Hamsters make good pets because of their small size, easy maintenance and ability to be handled. Most pet hamsters are friendly and have a curious personality. The Golden or Syrian hamster is the most common pet. Other species found in pet stores include the Siberian or Dwarf hamster and the Chinese hamster. Hamsters are nocturnal, meaning they are most active at night and in the evening hours.
Male hamsters make better pets because they are less aggressive. The larger hamster species tend to be less aggressive and easier in general to handle. Hamsters should be kept alone in a cage and should not be housed together due to issues with fighting and aggression. Hamsters weigh around 80-150 grams depending on the species. Hamsters live on average 1-3 years.
Getting to Know Your New Hamster
When you first get a new hamster as a pet, gentle handling is necessary and you need to move at a pace that your hamster finds comfortable. Too much handling too soon (before your hamster gets to know you) can cause stress. Handling in the evening hours is best because that is when your hamster will be most active. Hamsters can be nippy when first awakened or with sudden movements, so make sure to go slow.
The best way to pick up your hamster is to gently scoop them up in your hands, or pick them up gently with your hand placed over their back. Because they are small and quick, handling by smaller children can be dangerous for the hamster and is not recommended. Treats can be used as positive reinforcement for getting your hamster used to being handled.
A safe, well ventilated cage is necessary for your hamster’s health. Cages should be a minimum of 12” high and there should be about 25 square inches of floor space per hamster in an enclosure, but the general rule is the larger the better! Cages with multiple levels allow hamsters to explore and exercise. Plastic, stainless steel or glass cages are more common. Aquarium-style cages can be used, but should not be a first choice because there is a risk of having poor ventilation and respiratory problems if not kept immaculately clean. Flooring should be solid to avoid trapped toes and foot-pad injuries.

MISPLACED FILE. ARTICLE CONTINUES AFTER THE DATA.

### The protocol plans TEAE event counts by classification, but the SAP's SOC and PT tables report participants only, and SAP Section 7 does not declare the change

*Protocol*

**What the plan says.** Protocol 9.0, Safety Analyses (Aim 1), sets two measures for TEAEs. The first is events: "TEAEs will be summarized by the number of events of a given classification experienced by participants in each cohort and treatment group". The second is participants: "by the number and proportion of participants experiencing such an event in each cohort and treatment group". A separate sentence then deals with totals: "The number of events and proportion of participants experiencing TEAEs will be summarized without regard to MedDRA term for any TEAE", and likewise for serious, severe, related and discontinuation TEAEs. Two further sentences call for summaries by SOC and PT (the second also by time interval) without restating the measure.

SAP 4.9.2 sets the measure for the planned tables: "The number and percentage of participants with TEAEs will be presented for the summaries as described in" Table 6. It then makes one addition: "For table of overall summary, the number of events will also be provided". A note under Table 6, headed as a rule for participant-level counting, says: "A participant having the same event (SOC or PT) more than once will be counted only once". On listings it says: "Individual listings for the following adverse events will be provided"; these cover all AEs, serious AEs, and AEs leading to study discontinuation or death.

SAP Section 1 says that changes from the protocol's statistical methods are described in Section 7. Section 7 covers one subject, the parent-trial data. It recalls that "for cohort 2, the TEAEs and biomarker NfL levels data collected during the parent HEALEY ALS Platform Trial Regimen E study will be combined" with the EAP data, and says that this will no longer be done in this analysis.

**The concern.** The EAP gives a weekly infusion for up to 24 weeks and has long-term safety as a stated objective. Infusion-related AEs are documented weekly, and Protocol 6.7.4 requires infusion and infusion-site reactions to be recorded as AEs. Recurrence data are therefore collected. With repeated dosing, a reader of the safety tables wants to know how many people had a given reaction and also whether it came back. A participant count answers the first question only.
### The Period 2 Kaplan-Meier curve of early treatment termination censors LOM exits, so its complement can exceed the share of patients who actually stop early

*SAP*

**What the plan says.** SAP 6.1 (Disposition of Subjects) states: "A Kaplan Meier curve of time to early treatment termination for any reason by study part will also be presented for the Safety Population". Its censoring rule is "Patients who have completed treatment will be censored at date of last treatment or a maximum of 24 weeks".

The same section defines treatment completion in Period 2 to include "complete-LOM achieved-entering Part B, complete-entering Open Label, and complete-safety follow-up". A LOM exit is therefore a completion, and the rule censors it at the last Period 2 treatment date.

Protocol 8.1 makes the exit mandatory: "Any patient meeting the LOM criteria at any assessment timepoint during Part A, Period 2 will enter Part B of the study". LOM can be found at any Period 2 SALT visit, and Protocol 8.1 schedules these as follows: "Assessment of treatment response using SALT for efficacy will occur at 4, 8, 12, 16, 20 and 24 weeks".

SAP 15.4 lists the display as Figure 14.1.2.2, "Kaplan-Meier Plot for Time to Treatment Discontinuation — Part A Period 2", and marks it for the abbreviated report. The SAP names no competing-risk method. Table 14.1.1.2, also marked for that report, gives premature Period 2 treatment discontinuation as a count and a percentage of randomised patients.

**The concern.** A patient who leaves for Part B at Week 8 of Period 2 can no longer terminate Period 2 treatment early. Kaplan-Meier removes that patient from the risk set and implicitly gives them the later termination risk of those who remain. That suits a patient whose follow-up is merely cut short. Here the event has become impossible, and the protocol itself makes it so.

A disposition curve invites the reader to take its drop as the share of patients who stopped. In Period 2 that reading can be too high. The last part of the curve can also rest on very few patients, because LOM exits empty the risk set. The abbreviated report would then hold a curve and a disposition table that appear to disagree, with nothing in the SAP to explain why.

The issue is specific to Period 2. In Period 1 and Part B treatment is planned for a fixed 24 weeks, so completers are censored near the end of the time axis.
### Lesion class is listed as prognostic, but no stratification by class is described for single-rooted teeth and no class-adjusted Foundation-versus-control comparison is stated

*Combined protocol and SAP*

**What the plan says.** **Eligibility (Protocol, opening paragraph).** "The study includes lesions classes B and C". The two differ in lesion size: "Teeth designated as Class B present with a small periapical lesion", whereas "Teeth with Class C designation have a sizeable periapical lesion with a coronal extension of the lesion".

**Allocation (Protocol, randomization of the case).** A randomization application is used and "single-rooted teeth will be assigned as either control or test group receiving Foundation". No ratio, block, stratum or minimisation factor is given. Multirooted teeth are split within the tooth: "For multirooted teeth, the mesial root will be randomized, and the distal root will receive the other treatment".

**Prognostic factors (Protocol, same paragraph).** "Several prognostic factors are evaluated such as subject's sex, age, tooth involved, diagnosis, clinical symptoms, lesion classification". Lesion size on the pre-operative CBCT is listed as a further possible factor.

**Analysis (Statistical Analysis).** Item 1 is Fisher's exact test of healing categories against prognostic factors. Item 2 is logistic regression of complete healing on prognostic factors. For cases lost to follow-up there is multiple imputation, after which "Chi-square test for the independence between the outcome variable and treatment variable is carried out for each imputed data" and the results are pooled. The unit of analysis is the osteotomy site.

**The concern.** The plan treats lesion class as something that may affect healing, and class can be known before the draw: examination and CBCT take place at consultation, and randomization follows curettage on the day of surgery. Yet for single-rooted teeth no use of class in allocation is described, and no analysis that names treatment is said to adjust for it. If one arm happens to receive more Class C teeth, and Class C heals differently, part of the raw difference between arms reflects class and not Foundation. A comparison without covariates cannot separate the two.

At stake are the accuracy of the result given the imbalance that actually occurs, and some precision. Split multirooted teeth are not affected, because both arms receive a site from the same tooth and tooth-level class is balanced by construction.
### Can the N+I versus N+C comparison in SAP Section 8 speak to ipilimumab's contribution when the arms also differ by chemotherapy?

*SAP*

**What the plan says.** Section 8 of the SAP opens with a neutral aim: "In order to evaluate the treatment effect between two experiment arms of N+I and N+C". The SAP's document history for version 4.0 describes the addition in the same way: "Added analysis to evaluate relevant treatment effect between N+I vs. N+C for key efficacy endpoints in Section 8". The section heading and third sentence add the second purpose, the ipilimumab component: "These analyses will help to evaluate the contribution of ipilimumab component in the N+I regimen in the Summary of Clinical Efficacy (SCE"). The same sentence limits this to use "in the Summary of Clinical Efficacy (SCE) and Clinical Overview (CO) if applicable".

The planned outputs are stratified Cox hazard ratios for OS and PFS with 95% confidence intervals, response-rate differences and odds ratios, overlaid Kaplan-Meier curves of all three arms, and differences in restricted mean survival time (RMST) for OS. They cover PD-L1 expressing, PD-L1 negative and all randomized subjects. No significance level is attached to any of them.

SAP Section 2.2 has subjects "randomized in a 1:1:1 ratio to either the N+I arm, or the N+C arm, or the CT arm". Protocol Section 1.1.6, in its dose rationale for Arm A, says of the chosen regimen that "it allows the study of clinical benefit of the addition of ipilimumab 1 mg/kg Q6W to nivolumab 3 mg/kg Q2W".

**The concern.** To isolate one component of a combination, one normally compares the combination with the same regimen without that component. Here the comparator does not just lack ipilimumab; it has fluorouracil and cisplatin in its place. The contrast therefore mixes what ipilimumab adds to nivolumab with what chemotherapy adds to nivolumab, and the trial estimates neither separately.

If the cage sides are wire mesh, it is important to make sure the mesh is small enough that toes and legs cannot get stuck in the mesh squares. Hamsters are notorious for escaping from cages, and this can cause harm if they are loose in the house with dogs or cats, or get access to electrical wires. Hamsters should have multiple places to hide and explore in the cage; hide boxes, climbing tunnels, PVC piping, and offering other commercial toys are all great options. Hamsters also enjoy a running wheel. Just make sure the wheel has a solid running surface, not open squares, because toes can get caught in the squares and cause injuries. Hamster balls can be used to exercise your hamster outside of the cage, but be careful to closely monitor your hamster during this exercise time. Exercise balls can roll down stairs, be chewed on by other pets, and can get overheated in direct sunlight.
We only recommend using recycled newspaper or paper products, such as Carefresh bedding, in your hamster’s cage. Natural beddings (cedar, pine, aspen, and wood chips or shavings) have a tendency to grow microorganisms like bacteria and fungi, even when cleaned appropriately and often. They also can create dust that can cause allergies in both the hamsters and their people. Respiratory diseases are common in hamsters, and those that are housed on natural beddings are at an increased risk for problems.
Hamsters should be fed a commercially available pelleted diet or rodent block. Ideal brands of food include Oxbow or Kaytee pellets. Avoid purchasing bags that offer a seed and pellet mixture – the hamsters will simply eat all the seeds and leave the healthier food behind! The pellets can be offered free choice (usually a ceramic dish is preferred because it is heavier and won’t spill over as easily, or a feeding hopper is also a great choice).
Treats should be limited and can include some fresh vegetables, occasional seeds and nuts, or dried fruits like raisins. Hamsters have cheek pouches where they can store food, so it is not uncommon for you to see your hamster stuff his face with food and go off into his hideaway to finish dinner! Water should always be available to your hamsters and should be offered from a cage sipper bottle. Fresh water should be given each day. Make sure to thoroughly clean the water bottle and food dishes regularly to avoid bacterial buildup. Hot water and dish soap can be used to clean the dishes; just make sure and rinse them thoroughly.